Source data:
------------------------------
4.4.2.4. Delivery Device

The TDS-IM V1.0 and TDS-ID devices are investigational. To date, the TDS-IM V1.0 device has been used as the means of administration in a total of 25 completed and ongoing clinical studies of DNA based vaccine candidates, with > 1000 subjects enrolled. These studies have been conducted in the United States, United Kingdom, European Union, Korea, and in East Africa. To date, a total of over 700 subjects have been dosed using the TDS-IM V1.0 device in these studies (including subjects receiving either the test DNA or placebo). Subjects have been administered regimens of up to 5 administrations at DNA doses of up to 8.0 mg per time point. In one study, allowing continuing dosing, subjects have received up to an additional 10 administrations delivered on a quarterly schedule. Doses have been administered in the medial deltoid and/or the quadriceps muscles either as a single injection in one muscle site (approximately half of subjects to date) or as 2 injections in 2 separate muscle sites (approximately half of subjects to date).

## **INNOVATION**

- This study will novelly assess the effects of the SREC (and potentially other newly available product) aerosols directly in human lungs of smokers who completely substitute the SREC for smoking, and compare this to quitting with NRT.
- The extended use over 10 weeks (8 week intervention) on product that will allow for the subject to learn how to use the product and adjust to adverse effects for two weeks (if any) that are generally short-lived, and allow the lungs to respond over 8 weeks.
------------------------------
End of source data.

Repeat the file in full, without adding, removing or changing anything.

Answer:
4.4.2.4. Delivery Device

The TDS-IM V1.0 and TDS-ID devices are investigational. To date, the TDS-IM V1.0 device has been used as the means of administration in a total of 25 completed and ongoing clinical studies of DNA based vaccine candidates, with > 1000 subjects enrolled. These studies have been conducted in the United States, United Kingdom, European Union, Korea, and in East Africa. To date, a total of over 700 subjects have been dosed using the TDS-IM V1.0 device in these studies (including subjects receiving either the test DNA or placebo). Subjects have been administered regimens of up to 5 administrations at DNA doses of up to 8.0 mg per time point. In one study, allowing continuing dosing, subjects have received up to an additional 10 administrations delivered on a quarterly schedule. Doses have been administered in the medial deltoid and/or the quadriceps muscles either as a single injection in one muscle site (approximately half of subjects to date) or as 2 injections in 2 separate muscle sites (approximately half of subjects to date).

## **INNOVATION**

- This study will novelly assess the effects of the SREC (and potentially other newly available product) aerosols directly in human lungs of smokers who completely substitute the SREC for smoking, and compare this to quitting with NRT.
- The extended use over 10 weeks (8 week intervention) on product that will allow for the subject to learn how to use the product and adjust to adverse effects for two weeks (if any) that are generally short-lived, and allow the lungs to respond over 8 weeks.